• Step two--read and annotate a section of the chapter--try to become really familiar with that portion of the Civil War.
  • Step three-research one topic (Battle of Antietam, Freedman's Bureau, Stonewall Jackson...) for three days and then report your findings to the whole class.
  • Step four--take notes during your classmates presentations (in our case--using a study guide)
  • Step five--the teacher ties any loose ends that may occur. The reality is I need to assess how well they understand the Civil War and the study guide helps put it all together.

What has been encouraging has been my student's willingness to roll up their sleeves and become an expert. I'm there giving them suggestions, but they are doing the work. Their questions of clarification are solid and even when stuck they haven't given up--they've just asked for help to rock the tires out of the rut.

There has been a sense of partnership that is missing on lecture days. I am hoping that it gives them confidence to look for their own answer to those things that matter most to them. I am not a fool, not everyone is a history nerd. and that is okay.

In looking at what has helped me with open sourcing, one thing that's been central has been the acceptance that, while I am a smart guy, I am not the Lone Ranger on that account, even (or especially, for that matter) in my classroom. I shouldn't be the only 'expert of things historical' in the room. That is just silly. I have the privilege of teaching curious young women and men and they blow me away with their insights and questions. A valuable tool in the open sourcing of my classroom has been technology and social media--information and experts are at your fingertips.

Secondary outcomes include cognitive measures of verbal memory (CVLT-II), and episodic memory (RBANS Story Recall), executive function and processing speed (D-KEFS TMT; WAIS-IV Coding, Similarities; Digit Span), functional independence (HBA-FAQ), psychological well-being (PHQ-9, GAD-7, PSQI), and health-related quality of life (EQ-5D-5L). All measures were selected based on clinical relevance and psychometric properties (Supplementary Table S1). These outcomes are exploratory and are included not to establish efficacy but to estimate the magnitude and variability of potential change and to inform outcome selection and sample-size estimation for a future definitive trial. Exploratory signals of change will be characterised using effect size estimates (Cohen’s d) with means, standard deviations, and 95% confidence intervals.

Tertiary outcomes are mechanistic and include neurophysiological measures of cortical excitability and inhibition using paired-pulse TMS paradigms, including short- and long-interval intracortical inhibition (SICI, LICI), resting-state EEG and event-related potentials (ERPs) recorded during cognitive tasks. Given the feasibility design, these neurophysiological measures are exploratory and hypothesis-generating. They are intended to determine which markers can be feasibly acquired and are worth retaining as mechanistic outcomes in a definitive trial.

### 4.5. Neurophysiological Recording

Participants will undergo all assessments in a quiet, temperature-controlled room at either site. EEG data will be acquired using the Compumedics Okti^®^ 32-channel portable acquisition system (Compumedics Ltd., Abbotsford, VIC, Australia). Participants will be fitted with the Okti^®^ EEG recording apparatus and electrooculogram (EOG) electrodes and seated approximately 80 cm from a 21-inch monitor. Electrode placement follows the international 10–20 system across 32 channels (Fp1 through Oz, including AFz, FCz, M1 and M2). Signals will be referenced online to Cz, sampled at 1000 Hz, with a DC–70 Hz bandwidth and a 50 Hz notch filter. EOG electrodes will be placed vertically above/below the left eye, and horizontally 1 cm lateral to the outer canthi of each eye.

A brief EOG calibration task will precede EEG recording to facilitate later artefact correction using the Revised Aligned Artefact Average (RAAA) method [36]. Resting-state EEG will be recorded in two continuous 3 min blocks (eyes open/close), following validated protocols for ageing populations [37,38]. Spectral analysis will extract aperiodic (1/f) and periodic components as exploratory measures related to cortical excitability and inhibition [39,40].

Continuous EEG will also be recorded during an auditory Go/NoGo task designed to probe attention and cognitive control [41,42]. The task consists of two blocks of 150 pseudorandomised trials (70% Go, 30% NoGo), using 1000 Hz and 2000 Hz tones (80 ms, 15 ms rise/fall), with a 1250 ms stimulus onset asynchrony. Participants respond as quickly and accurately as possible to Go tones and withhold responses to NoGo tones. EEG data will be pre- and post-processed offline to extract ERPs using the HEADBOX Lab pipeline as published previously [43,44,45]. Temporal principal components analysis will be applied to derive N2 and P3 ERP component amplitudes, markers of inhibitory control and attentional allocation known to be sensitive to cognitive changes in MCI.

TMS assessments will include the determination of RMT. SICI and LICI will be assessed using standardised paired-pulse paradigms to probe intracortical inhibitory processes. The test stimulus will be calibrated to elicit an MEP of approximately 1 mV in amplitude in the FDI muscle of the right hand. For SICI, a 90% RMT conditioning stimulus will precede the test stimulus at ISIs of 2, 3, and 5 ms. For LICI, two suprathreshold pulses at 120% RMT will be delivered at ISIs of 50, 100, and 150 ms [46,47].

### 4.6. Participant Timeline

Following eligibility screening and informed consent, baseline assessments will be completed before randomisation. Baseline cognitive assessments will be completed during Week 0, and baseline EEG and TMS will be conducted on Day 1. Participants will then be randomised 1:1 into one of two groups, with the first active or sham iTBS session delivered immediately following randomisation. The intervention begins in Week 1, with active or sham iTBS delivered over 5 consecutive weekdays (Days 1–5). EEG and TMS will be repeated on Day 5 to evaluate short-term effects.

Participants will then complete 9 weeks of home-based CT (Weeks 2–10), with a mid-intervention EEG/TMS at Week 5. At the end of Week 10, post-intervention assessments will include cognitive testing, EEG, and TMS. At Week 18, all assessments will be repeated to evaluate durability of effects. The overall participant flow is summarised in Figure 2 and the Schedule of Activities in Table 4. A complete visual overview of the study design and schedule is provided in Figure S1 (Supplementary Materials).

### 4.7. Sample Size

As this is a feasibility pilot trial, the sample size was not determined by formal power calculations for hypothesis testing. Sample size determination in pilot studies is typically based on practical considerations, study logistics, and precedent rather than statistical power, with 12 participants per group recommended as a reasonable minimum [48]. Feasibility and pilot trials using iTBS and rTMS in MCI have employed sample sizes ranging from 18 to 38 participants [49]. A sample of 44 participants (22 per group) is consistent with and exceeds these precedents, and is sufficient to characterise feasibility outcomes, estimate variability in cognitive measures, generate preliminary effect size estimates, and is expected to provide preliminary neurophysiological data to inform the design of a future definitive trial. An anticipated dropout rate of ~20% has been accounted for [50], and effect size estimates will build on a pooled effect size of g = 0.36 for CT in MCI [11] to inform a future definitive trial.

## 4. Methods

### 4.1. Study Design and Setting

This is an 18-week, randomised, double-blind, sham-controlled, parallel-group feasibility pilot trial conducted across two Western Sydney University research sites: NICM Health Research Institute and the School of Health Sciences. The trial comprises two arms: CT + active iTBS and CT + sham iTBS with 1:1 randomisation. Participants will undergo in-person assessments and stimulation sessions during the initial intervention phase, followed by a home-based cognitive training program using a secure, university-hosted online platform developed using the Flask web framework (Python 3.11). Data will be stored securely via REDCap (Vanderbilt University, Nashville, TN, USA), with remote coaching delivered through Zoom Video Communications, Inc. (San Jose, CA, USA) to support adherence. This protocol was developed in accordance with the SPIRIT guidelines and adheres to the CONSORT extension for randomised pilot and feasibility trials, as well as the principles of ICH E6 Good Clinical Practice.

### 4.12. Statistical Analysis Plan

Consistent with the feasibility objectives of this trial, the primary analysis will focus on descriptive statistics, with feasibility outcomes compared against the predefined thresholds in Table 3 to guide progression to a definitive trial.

A case in point:

The bed in question

One of my kids asked this morning at about 9:30 am CST about Lincoln being shot in a theater but dying in a boarding house. That got us on a rabbit trail about what happened to the room where Lincoln died. I started to tell them a story about the boarder in that room, but couldn't remember his name. One Facebook post and three minutes later and we had it--the bed on which Lincoln died was in the room rented by William T. Clark. I told them that Clark would end up sleeping in that bed and they asked if he changed the linens. One more Facebook post and about ten minutes later and we had our answer--yes, he did. The teacher-scholar with this information also shared information about Lincoln's boots and their connection to Mr. Clark. By 11:20 a.m. CST, we had the full story of Mr. Lincoln, Mr. Clark, Lincoln's boots and the Peterson House. Kids came by during passing periods to ask if I had more information. When was the last time a kid wanted more information after leaving class?

Its the part of teaching that makes it all worthwhile. Messy and loud and with bursts and starts...but worthwhile.